SALT LAKE CITY -- Independent distributors filed a proposed class-action lawsuit on Thursday accusing USANA Health Sciences Inc. of fraud and deception, the latest public-relations blow for the marketer of vitamins and nutritional supplements.
The lawsuit against Salt Lake City-based USANA was filed in California state court on behalf of hundreds of low-level distributors in California, one of the company's biggest markets, which has tough multilevel marketing laws.
San Diego class-action lawyer Alexander M. Schack is seeking an injunction stopping USANA from doing business in California. The lawsuit seeks damages for "downline" distributors left with thousands of dollars of losses each after paying for business "kits" and products they said they couldn't sell at inflated prices.
"Despite a diligent effort consisting of time, money and energy, my USANA business failed miserably," Christopher Crane, the 23-year-old lead plaintiff, said in an affidavit.
Crane is no ordinary distributor. He was recruited by Dr. Ladd R. McNamara, a USANA figurehead who quit the company's medical advisory board last month after The Wall Street Journal reported his medical license had been suspended in Georgia and Ohio. Crane is a childhood friend and one-time roommate of McNamara's son.
USANA has come under attack by a San Diego investigator, Barry Minkow, for its network marketing business model, once-soaring share price and series of resume flaps involving top executives and sales associates.
Minkow, who started the Fraud Discovery Institute after serving eight years in prison for stock fraud, came out with a critical report on USANA in February when he bought "put" options on USANA's stock in a bet the price would fall. USANA has sued him for defamation.
Minkow's reports have spurred a legal assault against USANA with eight law firms competing for the right to represent stockholders in another proposed class action. Schack's is the first proposed class-action filed on behalf of money-losing distributors.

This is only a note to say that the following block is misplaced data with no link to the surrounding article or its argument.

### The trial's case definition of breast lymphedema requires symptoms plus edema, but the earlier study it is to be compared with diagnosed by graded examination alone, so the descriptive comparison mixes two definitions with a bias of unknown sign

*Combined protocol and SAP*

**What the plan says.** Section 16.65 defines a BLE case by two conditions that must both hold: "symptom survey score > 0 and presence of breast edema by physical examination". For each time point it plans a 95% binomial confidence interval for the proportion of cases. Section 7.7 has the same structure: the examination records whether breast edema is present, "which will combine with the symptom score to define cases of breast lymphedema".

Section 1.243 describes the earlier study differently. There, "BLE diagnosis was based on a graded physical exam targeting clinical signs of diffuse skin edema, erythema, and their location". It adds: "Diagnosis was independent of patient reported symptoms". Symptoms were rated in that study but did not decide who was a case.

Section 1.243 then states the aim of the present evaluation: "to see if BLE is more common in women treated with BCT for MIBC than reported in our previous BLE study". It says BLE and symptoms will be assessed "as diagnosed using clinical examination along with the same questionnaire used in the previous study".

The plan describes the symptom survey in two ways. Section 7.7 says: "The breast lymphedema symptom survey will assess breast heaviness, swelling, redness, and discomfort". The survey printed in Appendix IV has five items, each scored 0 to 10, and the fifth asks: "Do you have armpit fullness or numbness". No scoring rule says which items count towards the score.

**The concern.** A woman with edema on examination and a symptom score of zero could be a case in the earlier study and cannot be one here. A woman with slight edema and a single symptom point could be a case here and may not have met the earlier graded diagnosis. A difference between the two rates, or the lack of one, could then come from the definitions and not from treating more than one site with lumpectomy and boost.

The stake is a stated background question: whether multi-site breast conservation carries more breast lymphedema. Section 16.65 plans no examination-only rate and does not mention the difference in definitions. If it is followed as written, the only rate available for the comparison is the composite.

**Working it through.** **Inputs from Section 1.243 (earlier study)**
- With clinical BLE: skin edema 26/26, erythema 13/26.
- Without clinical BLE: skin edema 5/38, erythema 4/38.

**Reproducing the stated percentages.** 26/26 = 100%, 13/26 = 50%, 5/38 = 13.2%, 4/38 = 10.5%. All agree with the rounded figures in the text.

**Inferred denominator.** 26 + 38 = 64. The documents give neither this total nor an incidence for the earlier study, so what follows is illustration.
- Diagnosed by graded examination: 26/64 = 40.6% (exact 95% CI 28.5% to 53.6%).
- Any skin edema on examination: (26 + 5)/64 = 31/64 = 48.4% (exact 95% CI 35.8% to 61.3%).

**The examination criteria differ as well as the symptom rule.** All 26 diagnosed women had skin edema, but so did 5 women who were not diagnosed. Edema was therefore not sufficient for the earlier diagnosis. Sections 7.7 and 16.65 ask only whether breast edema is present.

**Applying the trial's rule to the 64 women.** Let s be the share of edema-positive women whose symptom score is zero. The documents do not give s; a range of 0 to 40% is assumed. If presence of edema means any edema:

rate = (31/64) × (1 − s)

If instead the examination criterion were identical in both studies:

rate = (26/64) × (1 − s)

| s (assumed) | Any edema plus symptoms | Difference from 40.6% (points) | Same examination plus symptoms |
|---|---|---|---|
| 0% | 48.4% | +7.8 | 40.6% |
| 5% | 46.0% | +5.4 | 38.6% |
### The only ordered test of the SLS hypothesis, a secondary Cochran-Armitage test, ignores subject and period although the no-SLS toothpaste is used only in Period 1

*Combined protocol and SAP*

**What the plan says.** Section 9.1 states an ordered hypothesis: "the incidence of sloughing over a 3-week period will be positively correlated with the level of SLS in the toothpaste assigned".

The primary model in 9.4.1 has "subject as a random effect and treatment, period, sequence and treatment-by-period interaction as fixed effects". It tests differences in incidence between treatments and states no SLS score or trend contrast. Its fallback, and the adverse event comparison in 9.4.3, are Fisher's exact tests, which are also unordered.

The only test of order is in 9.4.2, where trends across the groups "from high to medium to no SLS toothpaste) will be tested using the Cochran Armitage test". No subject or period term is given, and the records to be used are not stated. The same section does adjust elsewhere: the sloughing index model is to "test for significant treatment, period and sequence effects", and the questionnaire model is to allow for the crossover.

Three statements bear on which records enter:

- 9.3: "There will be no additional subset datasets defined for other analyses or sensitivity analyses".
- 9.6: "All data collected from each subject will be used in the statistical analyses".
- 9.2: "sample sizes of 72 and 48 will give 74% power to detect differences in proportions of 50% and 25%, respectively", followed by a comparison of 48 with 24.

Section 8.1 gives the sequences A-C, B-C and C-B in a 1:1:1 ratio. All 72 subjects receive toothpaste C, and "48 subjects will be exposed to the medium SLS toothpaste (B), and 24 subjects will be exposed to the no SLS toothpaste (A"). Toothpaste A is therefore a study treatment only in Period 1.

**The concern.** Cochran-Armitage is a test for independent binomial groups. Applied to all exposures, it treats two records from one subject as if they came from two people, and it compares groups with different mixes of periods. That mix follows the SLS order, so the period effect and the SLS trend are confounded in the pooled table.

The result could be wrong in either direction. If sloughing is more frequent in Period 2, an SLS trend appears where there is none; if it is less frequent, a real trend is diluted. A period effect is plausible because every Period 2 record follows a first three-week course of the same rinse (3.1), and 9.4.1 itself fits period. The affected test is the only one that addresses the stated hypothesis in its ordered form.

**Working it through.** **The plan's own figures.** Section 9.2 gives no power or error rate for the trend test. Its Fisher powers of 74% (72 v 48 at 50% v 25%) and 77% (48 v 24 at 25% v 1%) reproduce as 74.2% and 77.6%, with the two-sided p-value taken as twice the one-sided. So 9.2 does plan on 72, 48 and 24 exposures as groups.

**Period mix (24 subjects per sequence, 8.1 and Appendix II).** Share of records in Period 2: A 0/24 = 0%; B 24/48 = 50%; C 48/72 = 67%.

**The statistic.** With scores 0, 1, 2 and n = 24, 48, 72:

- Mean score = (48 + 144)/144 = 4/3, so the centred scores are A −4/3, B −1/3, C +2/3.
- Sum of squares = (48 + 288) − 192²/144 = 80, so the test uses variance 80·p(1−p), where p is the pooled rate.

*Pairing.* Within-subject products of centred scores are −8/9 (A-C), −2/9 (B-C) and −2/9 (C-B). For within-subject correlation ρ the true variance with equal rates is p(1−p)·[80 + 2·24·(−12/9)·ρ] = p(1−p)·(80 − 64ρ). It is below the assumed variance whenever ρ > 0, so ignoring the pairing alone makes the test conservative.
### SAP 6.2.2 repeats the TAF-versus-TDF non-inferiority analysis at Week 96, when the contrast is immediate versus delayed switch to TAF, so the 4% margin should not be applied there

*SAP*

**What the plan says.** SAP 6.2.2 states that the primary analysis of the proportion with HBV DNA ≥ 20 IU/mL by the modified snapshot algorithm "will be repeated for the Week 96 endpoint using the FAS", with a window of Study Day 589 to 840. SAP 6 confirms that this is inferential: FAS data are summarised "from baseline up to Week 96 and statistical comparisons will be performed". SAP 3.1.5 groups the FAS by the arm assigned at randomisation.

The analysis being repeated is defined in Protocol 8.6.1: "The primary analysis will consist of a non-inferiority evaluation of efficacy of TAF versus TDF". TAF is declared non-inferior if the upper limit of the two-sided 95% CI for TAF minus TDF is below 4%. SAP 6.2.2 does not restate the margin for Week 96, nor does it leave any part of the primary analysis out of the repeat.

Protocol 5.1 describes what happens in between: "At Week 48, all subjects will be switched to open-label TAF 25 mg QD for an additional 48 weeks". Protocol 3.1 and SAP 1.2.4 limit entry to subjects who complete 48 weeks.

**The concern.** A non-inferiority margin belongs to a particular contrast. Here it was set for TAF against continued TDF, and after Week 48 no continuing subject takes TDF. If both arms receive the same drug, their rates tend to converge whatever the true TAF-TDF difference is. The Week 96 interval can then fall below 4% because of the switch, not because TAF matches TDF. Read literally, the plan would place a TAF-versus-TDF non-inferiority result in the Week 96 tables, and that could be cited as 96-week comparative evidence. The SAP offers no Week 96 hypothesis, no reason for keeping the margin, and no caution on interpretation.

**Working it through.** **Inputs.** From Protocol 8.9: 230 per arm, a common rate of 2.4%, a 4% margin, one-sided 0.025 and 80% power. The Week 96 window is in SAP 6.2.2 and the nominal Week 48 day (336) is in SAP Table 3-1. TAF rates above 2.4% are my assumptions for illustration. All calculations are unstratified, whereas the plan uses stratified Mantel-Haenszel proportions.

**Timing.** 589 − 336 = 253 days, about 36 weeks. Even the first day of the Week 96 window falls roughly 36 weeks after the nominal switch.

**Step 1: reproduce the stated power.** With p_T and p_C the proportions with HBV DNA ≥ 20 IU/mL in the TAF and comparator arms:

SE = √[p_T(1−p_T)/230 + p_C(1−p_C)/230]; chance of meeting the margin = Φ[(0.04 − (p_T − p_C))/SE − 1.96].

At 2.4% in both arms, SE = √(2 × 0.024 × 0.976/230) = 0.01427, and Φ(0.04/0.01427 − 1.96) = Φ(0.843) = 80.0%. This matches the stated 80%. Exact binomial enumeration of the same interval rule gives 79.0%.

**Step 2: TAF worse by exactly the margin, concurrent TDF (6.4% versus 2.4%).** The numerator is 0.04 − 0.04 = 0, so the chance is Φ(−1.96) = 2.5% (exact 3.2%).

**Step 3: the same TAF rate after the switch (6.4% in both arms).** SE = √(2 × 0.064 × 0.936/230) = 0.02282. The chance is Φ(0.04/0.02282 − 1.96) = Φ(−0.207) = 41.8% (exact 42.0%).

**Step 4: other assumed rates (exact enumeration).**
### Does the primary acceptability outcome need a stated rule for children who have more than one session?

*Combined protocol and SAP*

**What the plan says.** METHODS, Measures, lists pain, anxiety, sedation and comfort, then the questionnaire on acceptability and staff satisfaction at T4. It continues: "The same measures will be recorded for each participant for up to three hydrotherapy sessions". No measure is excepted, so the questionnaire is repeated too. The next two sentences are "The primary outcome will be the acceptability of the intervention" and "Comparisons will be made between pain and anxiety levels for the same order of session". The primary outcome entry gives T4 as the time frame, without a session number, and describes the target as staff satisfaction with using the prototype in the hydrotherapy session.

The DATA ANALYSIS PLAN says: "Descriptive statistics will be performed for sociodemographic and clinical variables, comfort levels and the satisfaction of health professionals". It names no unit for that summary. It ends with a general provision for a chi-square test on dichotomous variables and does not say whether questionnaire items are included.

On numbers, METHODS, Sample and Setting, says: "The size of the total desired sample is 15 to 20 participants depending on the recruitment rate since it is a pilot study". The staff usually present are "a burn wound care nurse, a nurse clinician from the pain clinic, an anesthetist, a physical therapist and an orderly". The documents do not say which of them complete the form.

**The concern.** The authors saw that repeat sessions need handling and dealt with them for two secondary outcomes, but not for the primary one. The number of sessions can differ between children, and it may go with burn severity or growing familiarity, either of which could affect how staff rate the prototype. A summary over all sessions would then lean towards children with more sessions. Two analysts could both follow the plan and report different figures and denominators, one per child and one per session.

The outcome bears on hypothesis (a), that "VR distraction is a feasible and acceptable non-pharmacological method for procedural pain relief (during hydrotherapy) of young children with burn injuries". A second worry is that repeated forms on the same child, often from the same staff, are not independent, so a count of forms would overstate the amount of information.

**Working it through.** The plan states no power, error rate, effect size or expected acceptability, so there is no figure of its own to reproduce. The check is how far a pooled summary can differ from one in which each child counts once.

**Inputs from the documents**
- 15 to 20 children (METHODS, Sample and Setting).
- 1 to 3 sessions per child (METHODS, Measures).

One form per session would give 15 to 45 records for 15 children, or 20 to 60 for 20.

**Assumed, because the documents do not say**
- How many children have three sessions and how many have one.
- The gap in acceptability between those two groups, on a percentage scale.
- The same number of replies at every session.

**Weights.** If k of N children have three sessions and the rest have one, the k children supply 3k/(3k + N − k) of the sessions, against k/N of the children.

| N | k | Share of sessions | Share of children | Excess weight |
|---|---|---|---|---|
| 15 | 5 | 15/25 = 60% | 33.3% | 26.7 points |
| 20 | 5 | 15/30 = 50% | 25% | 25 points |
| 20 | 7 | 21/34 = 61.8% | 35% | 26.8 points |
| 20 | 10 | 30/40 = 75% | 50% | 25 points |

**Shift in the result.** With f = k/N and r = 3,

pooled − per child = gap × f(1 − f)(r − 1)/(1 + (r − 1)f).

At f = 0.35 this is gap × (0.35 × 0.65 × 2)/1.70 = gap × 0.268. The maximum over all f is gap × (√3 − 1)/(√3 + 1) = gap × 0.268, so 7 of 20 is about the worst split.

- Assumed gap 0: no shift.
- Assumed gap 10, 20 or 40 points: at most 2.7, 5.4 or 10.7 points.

The lawsuit alleges USANA failed to disclose "material adverse facts" to recruits, notably that 87 percent of active distributors are losing money and that the company's business model amounts to a pyramid scheme requiring a constant churn in the sales force, according to court papers.
There's no money to be made in multilevel marketing "except for the ones who get in on the ground floor," Schack said in an interview.
Crane said he couldn't sell the vitamin and mineral formulations at USANA's prices, couldn't consume the monthly supplies himself and was forced to give away samples to sales prospects. His total investment was $3,500 -- after refunds he said he was out $500.
Gil Fuller, USANA's senior vice president and chief financial officer, didn't return messages left Thursday by The Associated Press. Instead, the company issued a statement to the AP saying the lawsuit was without merit "and relies on false claims made by a stock fraud felon who stands to profit from a decline in USANA's stock price.
"USANA will defend its strong and growing company against these false claims, and its management and legal team are confident that the company will prevail in any potential litigation that may arise based upon these false claims," the company said.
USANA shares, which peaked at more than $60 earlier this year, closed at $43.16 on Thursday, down 25 cents.
The company was started in 1992 by Dr. Myron Wentz, the chairman and CEO, and counts an army of more than 140,000 distributors worldwide.
On the Net:
USANA Health Sciences Inc. www.usana.com
Fraud Discovery Institute: www.frauddiscovery.net
This story appeared in The Daily Herald on page D6.